Masters Thesis

Science, technology, engineering, and math (STEM) subject curriculum and activities development for the Taft College Mobile Science Center / by Joe McFaddin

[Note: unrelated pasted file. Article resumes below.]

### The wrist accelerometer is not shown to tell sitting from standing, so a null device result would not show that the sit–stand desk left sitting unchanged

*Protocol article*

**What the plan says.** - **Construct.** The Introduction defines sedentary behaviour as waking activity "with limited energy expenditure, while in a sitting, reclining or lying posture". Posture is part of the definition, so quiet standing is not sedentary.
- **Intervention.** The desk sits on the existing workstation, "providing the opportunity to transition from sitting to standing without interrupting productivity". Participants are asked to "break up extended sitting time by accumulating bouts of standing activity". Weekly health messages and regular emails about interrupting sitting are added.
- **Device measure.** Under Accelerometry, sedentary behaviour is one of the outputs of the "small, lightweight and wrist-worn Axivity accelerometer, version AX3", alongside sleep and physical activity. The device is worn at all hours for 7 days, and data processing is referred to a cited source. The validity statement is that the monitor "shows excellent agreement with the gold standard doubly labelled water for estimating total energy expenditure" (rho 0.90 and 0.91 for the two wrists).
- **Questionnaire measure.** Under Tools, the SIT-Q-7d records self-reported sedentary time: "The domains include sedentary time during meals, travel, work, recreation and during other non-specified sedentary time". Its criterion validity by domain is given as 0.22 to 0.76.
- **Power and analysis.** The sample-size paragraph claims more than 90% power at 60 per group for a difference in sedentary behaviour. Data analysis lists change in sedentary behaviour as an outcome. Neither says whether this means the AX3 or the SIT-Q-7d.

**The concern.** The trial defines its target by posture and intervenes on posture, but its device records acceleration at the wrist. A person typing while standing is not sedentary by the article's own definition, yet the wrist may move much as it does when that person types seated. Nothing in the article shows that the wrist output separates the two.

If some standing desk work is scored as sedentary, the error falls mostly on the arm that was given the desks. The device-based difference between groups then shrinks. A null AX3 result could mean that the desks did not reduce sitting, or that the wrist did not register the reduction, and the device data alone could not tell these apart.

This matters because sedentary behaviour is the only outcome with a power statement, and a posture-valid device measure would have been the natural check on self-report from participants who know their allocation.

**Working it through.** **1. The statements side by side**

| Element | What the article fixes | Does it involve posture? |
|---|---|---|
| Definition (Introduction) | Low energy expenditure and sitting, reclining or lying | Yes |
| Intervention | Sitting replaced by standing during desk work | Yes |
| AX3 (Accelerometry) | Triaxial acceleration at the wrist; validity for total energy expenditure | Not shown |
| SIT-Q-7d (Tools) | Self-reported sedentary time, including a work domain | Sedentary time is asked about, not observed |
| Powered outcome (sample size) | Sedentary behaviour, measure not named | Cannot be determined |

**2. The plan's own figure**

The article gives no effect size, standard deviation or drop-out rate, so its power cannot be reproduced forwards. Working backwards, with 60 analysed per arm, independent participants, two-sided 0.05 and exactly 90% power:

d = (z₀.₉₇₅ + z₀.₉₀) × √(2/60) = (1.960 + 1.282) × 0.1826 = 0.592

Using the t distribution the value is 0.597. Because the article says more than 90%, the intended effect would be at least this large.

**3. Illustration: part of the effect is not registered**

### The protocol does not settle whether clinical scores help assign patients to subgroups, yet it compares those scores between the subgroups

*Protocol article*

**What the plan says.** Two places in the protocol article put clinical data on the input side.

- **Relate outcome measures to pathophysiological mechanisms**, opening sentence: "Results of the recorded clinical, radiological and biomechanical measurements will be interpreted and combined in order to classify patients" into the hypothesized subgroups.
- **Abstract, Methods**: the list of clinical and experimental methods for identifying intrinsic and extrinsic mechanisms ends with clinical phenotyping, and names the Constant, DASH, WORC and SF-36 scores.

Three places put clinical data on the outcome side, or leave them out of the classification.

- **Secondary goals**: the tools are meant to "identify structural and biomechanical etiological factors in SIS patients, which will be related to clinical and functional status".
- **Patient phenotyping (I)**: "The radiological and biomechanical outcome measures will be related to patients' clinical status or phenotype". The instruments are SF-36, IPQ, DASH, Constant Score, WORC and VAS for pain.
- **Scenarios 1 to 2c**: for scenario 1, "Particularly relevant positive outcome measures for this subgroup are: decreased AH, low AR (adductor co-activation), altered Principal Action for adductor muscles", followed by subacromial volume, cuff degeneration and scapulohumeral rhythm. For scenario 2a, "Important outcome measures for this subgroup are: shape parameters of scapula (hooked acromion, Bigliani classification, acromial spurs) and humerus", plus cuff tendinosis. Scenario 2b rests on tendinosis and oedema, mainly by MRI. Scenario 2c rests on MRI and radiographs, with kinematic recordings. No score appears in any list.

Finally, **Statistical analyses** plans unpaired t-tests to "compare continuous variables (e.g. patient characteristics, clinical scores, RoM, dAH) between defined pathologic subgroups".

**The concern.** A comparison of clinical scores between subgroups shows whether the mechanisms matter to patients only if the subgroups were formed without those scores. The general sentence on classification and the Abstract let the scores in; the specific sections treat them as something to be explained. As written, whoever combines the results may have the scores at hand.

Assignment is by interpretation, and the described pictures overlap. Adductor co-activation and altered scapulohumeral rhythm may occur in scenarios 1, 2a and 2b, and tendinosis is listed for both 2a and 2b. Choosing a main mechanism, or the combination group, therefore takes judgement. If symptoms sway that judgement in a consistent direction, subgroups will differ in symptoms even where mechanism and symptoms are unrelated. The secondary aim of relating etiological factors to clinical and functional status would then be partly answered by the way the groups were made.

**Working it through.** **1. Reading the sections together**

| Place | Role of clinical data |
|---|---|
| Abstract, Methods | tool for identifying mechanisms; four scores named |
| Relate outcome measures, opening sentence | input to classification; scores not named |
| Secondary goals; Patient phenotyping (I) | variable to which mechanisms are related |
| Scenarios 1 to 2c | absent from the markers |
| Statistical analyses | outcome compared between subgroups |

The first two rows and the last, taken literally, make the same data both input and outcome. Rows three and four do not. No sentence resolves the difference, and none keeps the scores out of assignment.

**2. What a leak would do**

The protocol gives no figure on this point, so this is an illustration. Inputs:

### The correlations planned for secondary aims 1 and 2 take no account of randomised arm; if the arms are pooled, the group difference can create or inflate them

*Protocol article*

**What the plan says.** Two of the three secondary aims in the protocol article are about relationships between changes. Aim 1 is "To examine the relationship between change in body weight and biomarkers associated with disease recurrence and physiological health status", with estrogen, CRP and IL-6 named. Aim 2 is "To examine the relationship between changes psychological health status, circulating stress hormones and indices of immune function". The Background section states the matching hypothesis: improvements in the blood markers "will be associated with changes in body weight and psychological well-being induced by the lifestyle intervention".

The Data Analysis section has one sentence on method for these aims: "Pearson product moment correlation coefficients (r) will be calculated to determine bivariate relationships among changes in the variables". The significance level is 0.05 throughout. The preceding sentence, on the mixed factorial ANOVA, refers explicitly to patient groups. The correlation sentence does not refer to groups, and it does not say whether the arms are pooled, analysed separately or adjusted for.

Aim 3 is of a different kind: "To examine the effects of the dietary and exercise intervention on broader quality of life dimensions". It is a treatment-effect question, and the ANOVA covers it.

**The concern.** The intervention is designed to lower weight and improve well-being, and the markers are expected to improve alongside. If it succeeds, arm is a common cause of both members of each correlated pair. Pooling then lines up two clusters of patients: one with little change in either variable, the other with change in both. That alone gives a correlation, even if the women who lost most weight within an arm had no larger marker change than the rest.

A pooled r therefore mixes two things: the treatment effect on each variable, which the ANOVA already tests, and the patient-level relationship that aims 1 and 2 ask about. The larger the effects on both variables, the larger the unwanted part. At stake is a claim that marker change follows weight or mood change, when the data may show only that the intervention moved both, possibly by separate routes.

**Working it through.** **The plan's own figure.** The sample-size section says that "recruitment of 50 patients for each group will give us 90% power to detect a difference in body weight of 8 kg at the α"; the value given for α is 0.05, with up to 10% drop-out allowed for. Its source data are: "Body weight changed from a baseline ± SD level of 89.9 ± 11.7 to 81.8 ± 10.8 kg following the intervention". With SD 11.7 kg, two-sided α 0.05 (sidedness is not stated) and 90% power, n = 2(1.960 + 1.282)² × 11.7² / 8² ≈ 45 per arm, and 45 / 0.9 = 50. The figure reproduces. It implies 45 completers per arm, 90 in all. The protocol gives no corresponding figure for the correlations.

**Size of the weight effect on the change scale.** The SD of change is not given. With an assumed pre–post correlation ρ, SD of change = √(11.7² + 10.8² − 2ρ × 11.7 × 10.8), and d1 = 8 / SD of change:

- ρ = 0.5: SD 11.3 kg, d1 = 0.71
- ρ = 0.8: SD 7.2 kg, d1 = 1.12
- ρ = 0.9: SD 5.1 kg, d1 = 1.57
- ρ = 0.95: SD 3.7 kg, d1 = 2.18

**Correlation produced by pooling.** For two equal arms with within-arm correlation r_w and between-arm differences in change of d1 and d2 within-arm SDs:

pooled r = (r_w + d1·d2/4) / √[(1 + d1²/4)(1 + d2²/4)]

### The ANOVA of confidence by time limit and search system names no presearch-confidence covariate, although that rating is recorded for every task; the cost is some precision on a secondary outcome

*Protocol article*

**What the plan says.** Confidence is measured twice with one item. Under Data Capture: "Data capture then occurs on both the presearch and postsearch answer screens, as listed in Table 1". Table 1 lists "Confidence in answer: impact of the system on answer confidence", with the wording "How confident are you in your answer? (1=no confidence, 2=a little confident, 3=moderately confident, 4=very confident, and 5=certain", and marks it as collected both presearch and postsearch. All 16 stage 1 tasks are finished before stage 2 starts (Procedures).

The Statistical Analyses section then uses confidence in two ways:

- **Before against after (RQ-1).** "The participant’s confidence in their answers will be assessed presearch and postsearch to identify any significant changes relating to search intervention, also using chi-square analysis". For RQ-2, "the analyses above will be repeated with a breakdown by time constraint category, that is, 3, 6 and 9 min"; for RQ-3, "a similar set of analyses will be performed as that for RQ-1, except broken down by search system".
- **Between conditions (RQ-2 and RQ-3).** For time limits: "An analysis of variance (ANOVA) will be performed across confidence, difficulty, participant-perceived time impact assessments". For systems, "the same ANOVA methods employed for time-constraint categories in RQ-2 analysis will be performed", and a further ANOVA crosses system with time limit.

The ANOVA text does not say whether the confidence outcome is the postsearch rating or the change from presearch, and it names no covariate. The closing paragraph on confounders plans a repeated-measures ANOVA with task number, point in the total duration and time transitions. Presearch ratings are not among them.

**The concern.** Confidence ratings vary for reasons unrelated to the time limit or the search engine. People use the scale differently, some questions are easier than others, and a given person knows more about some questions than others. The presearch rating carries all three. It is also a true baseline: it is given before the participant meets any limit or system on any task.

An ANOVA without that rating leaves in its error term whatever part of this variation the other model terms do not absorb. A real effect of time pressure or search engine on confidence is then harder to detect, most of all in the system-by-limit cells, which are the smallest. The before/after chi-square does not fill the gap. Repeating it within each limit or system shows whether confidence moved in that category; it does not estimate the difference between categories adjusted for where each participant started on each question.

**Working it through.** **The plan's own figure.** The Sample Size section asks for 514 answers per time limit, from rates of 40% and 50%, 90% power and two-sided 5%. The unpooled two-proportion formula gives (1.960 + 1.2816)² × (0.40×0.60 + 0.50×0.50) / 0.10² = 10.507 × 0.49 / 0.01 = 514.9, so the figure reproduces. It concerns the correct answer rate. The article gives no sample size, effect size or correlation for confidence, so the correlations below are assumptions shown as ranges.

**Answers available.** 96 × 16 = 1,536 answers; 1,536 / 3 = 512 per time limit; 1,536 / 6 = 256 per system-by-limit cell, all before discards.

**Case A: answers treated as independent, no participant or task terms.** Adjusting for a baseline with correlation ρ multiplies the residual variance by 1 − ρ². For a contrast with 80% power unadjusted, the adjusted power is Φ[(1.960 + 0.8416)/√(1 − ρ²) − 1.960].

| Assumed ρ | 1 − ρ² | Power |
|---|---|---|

The position of the United States as a global leader in science and technology is being undermined, not by out-competing nations, but by the waning development of domestic science talent (NSB 2002; NSB 2003). Even though demand for professionals in science fields will outpace many other career fields (Dohm and Schniper 2007; NSB 2010), there is a projected shortfall of educated professionals resulting from low enrollment in science-based college programs (NSB 2002) and the problem is further compounded by large numbers of science and engineering retirees in the coming decade (NSB 2002). Also, United States students have not exhibited the best performance in core science subjects when compared internationally (Gonzales et al. 2008; Baldi et al. 2007) and domestic programs have not produced consistent improvements in science proficiency (Rampey et al. 2009). Science Technology Engineering and Math (STEM) initiatives are increasingly becoming perceived as a remedy for promoting early development in STEM-fields and increasing student preparation for entrance into STEM-related degree programs. Upon receiving a large amount of federal and corporate sponsorship, the Taft College STEM Program was initiated in 2009 and began outreach and associated program development within the Taft College campus as well as at K12 schools in the College’s service area. The Mobile Science Center (MSC) was conceived as an innovative tool that would house a Mobile Mission Command Center for the Goldstone Apple Valley Radio Telescope (GAVRT). While physics-based curriculum was prepared for engaging students in the use of the GAVRT, additional curriculum was developed for promoting learning in other STEM-subjects. Two modules, Forensic Science and Alternative Energy, were developed for implementation in local K-12 programs. This paper highlights the development and implementation of STEM curriculum for the MSC and includes an assessment of the effectiveness of STEM curriculum implementation in two test groups from Lincoln Junior High School and Taft College. In general, initial results do not support an improvement in student performance as determined by pre-post test analysis (Taft College p=0.19; Lincoln Junior High School p=0.053); however, there were indicators that future implementation has a high potential to yield positive measurable outcomes. 1


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